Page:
The Spanish stock market suffered its worst session for the year on Friday as Spain’s risk premium jumped once more, making a mockery of the government’s attempts to stem the tide of investor mistrust.
The main detonator for the renewed sell-off of stocks and bonds was the release of figures showing Spain’s banks had borrowed a massive 316.343 billion euros from the European Central Bank last month, highlighting the extent to which they have become pariahs in the wholesale market.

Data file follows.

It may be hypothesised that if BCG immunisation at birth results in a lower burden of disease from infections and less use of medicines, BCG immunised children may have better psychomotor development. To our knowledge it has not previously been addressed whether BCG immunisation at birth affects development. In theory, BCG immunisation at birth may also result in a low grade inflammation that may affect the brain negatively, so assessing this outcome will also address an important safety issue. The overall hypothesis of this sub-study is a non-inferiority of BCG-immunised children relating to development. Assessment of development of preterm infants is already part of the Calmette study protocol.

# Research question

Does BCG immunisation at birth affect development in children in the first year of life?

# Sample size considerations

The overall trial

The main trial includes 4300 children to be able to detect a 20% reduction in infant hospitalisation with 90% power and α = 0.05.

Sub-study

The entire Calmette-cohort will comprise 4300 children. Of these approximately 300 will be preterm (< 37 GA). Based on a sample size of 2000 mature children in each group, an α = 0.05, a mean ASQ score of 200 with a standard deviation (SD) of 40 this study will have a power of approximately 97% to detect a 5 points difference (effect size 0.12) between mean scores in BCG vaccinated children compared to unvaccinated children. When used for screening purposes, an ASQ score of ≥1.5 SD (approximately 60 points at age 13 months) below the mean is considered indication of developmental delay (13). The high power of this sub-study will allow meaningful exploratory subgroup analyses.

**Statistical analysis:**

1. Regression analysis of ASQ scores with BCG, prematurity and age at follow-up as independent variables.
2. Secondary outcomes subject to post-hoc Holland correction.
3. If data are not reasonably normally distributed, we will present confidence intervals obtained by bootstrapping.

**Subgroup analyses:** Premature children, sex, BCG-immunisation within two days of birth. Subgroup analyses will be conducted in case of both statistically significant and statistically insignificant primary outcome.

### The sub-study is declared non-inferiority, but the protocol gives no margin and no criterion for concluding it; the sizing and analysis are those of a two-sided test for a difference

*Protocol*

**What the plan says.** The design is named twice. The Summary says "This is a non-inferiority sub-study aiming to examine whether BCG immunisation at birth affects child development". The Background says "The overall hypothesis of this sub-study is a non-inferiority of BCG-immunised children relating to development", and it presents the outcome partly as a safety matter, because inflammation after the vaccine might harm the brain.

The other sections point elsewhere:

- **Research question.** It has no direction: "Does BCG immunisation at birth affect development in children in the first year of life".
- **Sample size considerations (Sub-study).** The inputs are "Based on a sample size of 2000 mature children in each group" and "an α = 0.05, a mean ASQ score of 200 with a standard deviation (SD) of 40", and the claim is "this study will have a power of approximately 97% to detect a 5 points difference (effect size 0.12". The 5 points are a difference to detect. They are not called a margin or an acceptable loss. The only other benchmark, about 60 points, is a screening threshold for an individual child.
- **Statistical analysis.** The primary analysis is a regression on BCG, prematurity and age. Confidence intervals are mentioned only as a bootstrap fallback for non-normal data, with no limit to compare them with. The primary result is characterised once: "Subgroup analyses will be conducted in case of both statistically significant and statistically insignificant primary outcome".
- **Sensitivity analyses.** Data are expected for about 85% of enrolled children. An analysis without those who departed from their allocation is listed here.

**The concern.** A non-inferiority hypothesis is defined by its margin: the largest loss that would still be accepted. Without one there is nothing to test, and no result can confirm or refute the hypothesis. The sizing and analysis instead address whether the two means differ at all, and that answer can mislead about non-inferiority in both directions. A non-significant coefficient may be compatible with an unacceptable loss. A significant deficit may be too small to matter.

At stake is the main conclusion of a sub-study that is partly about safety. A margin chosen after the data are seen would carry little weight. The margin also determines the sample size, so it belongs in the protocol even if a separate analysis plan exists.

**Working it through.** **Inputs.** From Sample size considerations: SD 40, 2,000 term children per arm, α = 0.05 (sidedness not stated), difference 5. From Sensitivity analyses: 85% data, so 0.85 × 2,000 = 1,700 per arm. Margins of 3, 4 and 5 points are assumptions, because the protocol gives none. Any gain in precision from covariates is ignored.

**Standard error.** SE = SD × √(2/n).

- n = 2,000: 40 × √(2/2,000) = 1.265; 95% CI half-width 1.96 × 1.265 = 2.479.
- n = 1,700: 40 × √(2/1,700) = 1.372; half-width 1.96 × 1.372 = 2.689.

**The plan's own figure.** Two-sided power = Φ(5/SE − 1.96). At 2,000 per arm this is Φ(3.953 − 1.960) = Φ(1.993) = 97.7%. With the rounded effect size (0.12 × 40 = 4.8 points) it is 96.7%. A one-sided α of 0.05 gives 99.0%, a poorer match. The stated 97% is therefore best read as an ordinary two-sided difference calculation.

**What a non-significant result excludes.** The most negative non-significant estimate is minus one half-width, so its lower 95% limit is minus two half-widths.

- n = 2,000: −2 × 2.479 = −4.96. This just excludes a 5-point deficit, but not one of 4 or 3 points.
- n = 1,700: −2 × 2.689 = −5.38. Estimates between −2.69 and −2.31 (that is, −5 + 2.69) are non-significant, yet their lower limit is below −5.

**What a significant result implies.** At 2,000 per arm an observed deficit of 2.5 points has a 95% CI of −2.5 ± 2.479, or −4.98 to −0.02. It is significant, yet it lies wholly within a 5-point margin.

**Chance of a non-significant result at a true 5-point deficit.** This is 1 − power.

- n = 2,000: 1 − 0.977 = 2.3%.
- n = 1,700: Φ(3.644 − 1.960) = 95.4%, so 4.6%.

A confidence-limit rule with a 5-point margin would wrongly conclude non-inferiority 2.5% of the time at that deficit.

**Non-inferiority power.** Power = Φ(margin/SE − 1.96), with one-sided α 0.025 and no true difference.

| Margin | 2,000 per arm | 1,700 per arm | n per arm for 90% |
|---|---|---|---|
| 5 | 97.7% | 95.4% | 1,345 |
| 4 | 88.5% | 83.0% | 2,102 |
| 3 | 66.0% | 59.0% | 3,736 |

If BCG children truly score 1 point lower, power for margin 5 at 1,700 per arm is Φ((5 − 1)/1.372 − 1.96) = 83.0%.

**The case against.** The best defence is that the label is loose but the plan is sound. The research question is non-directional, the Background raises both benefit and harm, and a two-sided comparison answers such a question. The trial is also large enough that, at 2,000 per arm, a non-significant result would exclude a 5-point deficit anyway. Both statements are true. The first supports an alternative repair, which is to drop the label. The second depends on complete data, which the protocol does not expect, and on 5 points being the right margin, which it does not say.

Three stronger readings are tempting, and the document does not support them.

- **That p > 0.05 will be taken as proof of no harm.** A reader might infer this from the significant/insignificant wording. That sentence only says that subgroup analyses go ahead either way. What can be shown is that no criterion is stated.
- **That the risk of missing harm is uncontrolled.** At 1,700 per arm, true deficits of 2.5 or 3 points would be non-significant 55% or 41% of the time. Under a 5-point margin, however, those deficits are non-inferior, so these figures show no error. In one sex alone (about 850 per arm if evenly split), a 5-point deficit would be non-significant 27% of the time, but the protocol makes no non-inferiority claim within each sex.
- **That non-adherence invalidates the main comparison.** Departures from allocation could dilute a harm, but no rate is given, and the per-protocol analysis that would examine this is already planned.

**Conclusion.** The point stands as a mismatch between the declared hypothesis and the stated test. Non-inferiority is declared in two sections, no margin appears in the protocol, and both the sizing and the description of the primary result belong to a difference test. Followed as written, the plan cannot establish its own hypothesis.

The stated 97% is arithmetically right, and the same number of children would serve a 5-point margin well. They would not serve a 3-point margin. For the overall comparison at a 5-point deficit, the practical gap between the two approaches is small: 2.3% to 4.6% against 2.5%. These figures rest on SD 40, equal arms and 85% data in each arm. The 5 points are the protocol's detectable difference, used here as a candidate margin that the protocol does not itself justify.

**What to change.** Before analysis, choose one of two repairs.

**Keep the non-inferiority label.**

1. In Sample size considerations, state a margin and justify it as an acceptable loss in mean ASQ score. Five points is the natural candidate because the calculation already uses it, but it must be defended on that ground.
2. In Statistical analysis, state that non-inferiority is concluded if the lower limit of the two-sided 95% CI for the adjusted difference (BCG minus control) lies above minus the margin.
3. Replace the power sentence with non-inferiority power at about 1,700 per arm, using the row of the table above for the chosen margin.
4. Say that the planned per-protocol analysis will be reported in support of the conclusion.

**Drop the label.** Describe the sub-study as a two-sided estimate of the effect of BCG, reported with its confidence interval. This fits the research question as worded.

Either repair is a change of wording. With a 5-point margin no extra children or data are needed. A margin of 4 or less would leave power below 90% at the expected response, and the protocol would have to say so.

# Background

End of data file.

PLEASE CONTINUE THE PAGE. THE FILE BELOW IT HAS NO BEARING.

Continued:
The yield on the benchmark 10-year government bond at one point rose above six percent, with the spread with the German equivalent climbing 21 basis points to 424 basis points.
The blue-chip Ibex 35 closed down 3.58 percent at 7,250.60 points, its lowest level since March 2009. Since the start of the year, it has shed 15.3 percent, making it the worst performer in Europe.